Raiders of the Lost Ark is my favorite film. Ever. More than just 80s nostalgia to me.
I finally watched a good-sized chunk of the Steven Soderbergh edit of Raiders of the Lost Ark. If you haven’t heard, he basically cut out all the sound, converted it to black-and-white, and inserted a techno-ambient score.
All this was done “for educational purposes” by Soderbergh to call attention to the cinematic genius of Raiders, letting viewers “think only about staging, how the shots are built and laid out, what the rules of movement are, what the cutting patterns are.”
Well, it works. The black-and-white conversion looks great–calling attention to the beautifully crafted lighting. And the staging is amazing, though I doubt anyone didn’t already know that. Here’s a clip from my favorite scene. Just look at all the objects Spielberg and cinematographer Douglas Slocombe are juggling here:
The question here seems to be: doesn’t this work any time you take something well crafted visually (cinema, TV, etc) and do something to take it out of narrative context?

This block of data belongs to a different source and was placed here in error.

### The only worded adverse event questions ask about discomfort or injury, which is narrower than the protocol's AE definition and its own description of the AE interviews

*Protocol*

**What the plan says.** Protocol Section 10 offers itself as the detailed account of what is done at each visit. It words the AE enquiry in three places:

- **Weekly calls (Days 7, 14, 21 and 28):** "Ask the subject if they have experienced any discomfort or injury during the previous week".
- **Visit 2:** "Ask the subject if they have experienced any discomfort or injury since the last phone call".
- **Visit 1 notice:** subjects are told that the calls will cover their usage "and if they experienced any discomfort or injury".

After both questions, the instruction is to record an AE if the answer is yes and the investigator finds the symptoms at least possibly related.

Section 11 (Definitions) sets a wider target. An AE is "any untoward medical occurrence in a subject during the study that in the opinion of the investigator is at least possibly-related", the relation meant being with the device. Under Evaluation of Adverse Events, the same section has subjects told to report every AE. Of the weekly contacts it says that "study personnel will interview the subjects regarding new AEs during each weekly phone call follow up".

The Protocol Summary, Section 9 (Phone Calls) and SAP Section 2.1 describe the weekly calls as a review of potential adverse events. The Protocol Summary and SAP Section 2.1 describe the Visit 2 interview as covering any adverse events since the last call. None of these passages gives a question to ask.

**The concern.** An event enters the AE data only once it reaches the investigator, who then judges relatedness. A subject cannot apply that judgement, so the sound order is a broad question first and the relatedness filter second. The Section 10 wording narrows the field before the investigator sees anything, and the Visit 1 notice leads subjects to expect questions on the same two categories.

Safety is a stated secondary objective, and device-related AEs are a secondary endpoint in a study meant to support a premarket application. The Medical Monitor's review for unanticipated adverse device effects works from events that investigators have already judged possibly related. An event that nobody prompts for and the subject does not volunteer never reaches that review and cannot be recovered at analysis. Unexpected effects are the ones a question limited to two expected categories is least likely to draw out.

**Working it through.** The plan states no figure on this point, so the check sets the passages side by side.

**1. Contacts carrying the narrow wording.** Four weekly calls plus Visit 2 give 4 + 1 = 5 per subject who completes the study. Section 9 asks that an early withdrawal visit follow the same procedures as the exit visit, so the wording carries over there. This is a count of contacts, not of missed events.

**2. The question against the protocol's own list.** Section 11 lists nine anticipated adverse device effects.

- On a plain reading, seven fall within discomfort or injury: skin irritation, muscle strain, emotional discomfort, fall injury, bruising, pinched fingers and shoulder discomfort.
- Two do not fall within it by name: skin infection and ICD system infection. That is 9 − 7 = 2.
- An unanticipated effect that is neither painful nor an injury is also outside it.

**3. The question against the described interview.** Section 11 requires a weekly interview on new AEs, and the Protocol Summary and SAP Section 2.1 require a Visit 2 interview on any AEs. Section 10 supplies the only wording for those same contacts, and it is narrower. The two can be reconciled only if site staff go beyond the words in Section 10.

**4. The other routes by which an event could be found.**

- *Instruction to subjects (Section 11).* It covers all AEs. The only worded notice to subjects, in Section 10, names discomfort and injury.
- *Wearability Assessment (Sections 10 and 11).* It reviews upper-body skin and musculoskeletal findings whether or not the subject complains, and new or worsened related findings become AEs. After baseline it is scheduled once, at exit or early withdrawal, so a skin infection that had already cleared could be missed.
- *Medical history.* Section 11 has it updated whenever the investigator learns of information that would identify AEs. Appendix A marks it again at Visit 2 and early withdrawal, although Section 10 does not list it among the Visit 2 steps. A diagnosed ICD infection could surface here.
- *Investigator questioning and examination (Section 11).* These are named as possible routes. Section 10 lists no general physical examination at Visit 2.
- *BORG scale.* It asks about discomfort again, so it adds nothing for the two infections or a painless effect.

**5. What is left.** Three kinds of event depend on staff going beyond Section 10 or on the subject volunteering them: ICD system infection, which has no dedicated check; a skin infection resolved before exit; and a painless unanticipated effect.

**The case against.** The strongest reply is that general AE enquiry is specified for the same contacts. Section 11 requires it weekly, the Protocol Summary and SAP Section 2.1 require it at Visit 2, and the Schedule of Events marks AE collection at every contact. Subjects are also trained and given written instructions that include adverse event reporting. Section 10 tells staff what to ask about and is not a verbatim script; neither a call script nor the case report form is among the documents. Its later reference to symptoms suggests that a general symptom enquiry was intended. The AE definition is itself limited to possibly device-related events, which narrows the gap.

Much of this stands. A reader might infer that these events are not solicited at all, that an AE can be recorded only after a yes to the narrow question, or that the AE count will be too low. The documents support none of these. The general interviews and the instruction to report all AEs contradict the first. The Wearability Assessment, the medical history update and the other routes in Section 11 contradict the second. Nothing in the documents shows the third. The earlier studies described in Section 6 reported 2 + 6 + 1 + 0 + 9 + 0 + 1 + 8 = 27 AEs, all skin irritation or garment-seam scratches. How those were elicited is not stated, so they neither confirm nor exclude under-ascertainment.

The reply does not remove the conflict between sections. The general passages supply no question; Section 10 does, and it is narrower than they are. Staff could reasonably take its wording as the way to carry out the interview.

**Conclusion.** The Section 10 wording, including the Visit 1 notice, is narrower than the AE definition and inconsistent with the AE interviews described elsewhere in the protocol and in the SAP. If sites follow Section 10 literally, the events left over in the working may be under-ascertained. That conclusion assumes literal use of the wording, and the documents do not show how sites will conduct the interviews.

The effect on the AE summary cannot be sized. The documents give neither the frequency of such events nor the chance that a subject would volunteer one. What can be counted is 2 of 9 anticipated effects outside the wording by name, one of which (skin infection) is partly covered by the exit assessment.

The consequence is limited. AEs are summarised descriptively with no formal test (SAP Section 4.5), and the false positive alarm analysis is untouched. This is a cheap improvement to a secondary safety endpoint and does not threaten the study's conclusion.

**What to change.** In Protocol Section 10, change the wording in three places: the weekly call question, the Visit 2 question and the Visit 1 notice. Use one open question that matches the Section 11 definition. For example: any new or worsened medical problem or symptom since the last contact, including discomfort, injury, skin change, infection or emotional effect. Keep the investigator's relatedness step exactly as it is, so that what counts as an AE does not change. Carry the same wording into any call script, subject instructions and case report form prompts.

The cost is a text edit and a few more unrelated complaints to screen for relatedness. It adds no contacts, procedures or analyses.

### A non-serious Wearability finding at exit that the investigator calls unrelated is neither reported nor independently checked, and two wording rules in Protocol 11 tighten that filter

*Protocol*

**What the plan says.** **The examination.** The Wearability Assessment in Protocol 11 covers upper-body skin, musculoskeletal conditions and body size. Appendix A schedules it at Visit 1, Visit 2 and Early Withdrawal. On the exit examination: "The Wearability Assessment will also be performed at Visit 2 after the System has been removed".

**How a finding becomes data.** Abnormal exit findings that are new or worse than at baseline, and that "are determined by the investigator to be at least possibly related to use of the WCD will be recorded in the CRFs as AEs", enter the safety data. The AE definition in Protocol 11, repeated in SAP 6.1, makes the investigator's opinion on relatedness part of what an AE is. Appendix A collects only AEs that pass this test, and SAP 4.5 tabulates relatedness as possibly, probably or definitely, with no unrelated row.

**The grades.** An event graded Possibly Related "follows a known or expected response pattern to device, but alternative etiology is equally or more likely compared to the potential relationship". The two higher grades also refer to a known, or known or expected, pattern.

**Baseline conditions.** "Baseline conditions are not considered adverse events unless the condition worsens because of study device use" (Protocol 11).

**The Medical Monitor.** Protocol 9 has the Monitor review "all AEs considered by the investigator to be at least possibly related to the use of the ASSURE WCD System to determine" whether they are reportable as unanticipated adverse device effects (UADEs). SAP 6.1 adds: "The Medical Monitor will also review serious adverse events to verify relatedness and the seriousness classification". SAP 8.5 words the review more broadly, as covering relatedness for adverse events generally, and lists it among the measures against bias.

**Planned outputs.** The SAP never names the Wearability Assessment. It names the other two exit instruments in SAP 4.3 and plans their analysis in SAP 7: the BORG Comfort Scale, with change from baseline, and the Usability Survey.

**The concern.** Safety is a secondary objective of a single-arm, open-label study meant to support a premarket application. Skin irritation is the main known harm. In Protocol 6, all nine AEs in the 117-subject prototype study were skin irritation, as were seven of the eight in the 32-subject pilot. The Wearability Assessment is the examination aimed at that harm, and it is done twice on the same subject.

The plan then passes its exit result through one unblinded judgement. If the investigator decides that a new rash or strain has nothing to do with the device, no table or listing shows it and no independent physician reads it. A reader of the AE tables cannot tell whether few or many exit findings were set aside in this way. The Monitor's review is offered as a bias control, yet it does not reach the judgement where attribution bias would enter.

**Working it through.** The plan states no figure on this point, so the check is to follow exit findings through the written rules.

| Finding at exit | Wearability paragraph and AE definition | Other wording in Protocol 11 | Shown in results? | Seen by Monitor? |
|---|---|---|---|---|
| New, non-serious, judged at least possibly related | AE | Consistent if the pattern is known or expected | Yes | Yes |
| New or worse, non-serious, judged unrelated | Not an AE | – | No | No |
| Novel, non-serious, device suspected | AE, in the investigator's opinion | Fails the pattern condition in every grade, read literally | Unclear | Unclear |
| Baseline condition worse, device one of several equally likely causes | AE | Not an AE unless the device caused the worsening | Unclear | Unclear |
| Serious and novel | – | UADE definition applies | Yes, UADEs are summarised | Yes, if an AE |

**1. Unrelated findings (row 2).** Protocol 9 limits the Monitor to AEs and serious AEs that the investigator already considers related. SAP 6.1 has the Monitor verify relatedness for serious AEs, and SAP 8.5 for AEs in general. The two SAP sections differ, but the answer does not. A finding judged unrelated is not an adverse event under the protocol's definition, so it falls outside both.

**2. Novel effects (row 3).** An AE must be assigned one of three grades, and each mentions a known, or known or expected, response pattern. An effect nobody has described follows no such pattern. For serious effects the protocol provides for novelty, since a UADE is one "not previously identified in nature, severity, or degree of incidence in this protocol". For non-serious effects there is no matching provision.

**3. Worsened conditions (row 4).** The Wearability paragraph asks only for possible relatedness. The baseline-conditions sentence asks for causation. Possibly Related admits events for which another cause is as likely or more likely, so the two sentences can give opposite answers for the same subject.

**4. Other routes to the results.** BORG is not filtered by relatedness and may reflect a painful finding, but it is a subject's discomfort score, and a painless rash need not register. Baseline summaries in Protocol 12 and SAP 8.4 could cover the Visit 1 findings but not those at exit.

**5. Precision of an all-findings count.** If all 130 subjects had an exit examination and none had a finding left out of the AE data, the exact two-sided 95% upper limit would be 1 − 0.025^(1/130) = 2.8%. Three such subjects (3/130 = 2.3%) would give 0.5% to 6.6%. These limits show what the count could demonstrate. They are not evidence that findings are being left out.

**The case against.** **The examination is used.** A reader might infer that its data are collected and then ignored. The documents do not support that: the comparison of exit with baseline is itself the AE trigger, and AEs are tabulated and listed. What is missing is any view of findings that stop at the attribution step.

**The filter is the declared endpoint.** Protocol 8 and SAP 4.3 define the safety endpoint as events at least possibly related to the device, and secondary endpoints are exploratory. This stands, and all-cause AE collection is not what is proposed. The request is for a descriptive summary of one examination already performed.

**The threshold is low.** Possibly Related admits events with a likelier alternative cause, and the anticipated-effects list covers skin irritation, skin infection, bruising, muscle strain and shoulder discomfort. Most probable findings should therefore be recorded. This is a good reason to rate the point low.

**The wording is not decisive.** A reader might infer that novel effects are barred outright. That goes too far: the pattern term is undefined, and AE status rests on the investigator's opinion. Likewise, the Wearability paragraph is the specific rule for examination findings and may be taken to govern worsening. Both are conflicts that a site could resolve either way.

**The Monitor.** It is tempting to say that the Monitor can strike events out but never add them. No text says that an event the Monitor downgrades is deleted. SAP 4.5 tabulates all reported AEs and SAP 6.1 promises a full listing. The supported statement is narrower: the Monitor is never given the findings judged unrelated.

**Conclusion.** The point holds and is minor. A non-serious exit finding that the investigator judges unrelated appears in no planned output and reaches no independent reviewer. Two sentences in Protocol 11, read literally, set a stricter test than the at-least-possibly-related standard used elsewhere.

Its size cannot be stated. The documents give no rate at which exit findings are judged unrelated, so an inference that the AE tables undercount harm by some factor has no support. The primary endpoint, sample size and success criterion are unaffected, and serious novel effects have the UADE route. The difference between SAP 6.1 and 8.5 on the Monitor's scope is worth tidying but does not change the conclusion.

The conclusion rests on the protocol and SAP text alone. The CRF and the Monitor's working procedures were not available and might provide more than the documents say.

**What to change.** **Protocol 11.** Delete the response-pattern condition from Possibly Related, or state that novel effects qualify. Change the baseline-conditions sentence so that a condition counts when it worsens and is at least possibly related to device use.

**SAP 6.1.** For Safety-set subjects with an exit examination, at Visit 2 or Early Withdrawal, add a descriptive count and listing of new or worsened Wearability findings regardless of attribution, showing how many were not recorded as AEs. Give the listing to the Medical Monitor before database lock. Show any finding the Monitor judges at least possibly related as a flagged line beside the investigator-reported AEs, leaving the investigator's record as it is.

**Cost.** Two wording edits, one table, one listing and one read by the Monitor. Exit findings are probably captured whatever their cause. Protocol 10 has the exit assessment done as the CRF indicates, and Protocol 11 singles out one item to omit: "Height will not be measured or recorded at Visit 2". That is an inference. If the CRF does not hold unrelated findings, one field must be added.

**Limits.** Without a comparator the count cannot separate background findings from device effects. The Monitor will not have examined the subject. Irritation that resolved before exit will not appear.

Give Raiders at techno soundtrack. (I’m told it’s mostly Trent Reznor’s soundtrack work, from his Giorgio Moroder fetish phase).
Play “Dark Side of the Moon” behind Wizard of Oz. (I’m sure someone on the webs has already pointed out the similarity, but it’s worth mentioning).
Put old B-movie horror on the TV behind the bar while a band plays. (Seriously, we’ve all zoned out to this at least once, right?)
And, hey, let Giorgio Moroder score Fritz Lang’s Metropolis.
I spent an afternoon at my pal Eddye’s house strumming guitars back in the early 2000s. We were playing along to Mike Ness’s Cheating at Solitaire album while a marathon of The Powerpuff Girls played silently on TV for a couple of hours.
I left with a new-found respect for Powerpuff Girls, mostly because I noticed only the animation layouts and the portrayal of constant motion on that show. That never would have happened had I simply tried to “watch” an episode.
Anyway, the Soderbergh edit is pretty cool and worth the time. It’s still my favorite movie.